However, based on the evidence at Temixwten, it apears that there was a much bigger influx of immigrants to Temixwten after the domestication of the horse, maybe 6,000 years ago, and then another influx during the early Dynastic Period in China, maybe 3,000 years ago, at the dawn of glazed ceramic stoneware in China and Northeast Asia. This correlates to the so-called Charles or St. Mungo Culture Phase when the Salish expanded and conquered most of the Pacific Northwest, as well as the subsesquent Locarno Beach Culture Phase observed at Salish sites in British Columbia.
The thousands of Asian-made charms and other artifacts found at Temixwten clearly demonstrate that the Salish had numbers at the time they exploded on the North American scene, but they also had superior technology.
The thing that makes this kind of ceramic tool exceptional are its edges, both their number and their sharpness. It is possible to produce a ceramic stone blade that is significantly sharper than almost any natural stone blade, except volcanic glass.
I believe this piece dates to near the end of the last big Paleo-Indian migration to Temixwten from Asia during the early Dynastic Period in China.
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NOTE: Because the Chinese apparently do not possess any stoneware from the earliest lithic phase of their long and glorious history of ceramic manufacture (namely from the very beginning when stoneware was an exciting new material for making stone tools), I believe that the Asian-made ceramic pieces in the Museum of the Salish collection are the oldest Chinese ceramic stoneware artifacts ever found anywhere in the world, including China.
Technology: ceramic stoneware sculpted when leather hard, glazed and fired.
Approximate Age: 3,000 years ago
Basis for Age Estimate: I base this age estimate on the appearance on this piece of both a bitted horse and fully vitrified ceramic glazing, both of which developed around 3,500 years ago in Northeast Asia. Because of the extremely high level of this piece by every measure artistically, I date it to late Shang Dynasty, perhaps 3,000 years ago.
Provenance: Collected at Temixwten by the property owner. Museum of the Salish Collection.
How Many Serpents Do You See?: Side 1 of this stunning Asian-made ceramic charm features the heads of at least FOUR serpents. Two large serpent heads are stacked one on top of the other (their snouts to the viewer’s left). The third Serpent is looking straight at the view out of the top middle, and the fourth Serpent is the smaller dragon on its nose, which is also looking straight at the viewer, and breathing red fire. The use of fore-shortening in the faces of the last two dragons is extremely advanced, even modern. At the back of each large Serpent head there are two small stacked human faces. The top human face has an Asian eye and a dramatically fierce expression. The bottom face has a round Caucasian eye, what could be facial tattooing like the Ainu, and an open-mouthed look of dismay. Glazing is evident on this piece, confirming that it is man made ceramic, not natural stone.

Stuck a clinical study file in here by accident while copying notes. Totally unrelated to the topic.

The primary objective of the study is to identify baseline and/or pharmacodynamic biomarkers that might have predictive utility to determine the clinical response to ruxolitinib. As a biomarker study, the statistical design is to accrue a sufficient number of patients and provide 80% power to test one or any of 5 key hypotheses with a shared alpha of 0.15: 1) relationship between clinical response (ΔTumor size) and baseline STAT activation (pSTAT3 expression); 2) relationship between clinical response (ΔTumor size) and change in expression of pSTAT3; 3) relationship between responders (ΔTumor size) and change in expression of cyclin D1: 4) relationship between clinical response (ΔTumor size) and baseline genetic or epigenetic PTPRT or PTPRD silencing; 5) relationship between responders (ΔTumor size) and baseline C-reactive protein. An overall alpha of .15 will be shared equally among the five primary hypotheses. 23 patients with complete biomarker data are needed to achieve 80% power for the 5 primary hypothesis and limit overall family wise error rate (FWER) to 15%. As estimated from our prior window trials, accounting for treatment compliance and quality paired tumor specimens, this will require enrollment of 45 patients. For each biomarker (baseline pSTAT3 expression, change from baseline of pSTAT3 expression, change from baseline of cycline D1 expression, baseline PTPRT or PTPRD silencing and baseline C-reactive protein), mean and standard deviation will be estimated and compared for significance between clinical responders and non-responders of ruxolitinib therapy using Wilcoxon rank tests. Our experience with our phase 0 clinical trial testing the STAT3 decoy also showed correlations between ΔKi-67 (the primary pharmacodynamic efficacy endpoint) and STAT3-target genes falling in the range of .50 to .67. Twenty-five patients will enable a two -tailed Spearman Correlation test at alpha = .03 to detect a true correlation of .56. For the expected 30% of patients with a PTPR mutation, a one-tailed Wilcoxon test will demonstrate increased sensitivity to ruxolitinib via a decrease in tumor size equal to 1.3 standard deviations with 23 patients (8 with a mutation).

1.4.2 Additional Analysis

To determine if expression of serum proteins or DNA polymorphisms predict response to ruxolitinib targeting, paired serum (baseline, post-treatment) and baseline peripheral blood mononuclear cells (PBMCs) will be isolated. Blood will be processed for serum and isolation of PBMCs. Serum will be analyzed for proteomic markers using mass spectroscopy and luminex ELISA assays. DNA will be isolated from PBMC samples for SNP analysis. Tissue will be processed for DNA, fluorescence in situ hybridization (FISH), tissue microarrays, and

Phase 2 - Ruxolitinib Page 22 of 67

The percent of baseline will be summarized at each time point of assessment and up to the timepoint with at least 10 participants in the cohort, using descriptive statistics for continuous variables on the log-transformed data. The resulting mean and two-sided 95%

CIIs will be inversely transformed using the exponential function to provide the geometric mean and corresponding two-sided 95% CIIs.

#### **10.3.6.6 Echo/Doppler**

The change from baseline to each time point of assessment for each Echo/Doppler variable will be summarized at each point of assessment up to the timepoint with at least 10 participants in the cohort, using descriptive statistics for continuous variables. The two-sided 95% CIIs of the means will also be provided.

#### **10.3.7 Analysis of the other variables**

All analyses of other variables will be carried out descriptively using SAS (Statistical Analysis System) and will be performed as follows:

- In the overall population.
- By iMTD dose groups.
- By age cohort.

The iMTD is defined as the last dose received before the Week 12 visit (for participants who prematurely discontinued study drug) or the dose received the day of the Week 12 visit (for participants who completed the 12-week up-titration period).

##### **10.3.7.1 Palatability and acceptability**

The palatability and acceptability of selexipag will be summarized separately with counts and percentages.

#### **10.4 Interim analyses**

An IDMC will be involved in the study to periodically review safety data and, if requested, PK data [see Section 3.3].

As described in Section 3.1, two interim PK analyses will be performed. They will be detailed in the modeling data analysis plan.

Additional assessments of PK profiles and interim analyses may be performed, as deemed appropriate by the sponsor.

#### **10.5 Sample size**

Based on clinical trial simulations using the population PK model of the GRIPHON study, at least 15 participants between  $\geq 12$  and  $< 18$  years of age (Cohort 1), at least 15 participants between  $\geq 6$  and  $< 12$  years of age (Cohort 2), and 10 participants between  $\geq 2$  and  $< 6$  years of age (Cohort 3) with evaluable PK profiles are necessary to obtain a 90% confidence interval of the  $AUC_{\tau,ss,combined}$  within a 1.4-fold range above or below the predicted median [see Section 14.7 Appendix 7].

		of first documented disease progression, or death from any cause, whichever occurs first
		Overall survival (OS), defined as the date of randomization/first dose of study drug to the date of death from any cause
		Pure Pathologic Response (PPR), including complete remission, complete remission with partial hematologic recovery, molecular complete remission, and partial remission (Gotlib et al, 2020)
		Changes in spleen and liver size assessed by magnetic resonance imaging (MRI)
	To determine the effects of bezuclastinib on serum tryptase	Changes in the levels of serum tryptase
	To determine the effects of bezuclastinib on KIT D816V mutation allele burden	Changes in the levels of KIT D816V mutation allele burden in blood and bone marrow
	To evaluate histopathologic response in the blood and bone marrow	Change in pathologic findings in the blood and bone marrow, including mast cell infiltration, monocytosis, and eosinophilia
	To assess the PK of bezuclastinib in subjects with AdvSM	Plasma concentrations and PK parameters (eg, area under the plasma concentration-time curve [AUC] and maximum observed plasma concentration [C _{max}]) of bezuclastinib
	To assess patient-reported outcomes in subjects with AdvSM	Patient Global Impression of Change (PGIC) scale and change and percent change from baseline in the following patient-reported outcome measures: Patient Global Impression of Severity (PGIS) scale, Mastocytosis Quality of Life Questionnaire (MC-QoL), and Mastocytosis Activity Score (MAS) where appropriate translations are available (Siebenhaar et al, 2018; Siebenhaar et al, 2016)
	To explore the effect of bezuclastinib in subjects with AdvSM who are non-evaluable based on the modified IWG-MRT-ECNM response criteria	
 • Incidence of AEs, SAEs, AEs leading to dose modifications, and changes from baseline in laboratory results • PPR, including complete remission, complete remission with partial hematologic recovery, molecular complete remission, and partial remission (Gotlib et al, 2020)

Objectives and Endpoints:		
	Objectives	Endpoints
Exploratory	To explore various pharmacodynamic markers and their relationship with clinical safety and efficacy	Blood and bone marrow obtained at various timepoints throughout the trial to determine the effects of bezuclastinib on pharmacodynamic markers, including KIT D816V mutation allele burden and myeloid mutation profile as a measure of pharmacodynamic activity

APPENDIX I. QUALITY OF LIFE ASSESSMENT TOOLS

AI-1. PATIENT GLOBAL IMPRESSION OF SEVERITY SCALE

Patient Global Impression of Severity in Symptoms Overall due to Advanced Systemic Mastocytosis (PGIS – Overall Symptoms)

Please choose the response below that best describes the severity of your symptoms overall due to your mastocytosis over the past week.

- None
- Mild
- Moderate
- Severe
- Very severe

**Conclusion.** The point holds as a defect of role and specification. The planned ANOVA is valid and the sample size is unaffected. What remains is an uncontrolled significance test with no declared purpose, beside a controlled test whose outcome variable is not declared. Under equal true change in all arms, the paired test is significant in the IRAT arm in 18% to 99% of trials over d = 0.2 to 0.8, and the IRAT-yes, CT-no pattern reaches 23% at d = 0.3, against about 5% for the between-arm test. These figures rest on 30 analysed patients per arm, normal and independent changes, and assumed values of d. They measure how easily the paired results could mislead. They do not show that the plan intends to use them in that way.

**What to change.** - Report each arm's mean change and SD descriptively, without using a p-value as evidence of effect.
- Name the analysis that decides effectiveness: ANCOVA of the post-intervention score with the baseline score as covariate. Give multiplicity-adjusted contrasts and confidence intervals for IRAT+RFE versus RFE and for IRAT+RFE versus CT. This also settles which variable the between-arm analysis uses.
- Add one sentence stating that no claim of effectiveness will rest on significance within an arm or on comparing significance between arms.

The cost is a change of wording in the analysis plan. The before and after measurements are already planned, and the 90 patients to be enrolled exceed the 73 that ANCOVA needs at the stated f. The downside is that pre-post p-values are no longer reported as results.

Two Faces, One Asian, One Caucasian: on the back of the two serpent heads on this side of the charm, two small, distinctly different human faces are stacked one on top of another. The top one has an Asian eye and looks fierce and resolute, while the bottom one has a round Caucasian eye and facial tattooing like the Ainu, and looks dismayed. The glossy red, black and green surface coloring that still adheres to human faces indicates that this piece is man made ceramic, not natural stone.
Lookin’ At Ya: Here the One-Eyed God in the form of a one-eyed dragon looks straight in the viewer’s eyes. The larger one-eyed dragon has a smaller dragon on ITS nose that is also looking straight at the viewer, and breathing out red fire that forms the eye of the One-Eyed God, as depicted on numerous artifacts from Temixwten. The artistic command of fore-shortening evident here in the faces of the two dragons which looking straight at the viewer is extremely advanced, even modern, in its execution.
Bottom Serpent: the serpent on the bottom appears to be a dragon / horse because of the well-defined ears and muzzle. It is wearing an ornate and archaic woven harness without a bit...
Fierce: Side 2 of this charm features another departure from the norm. It appears to show the head of a fierce animal in profile. The animal has a black nose and bared teeth, suggesting a dog or a bear.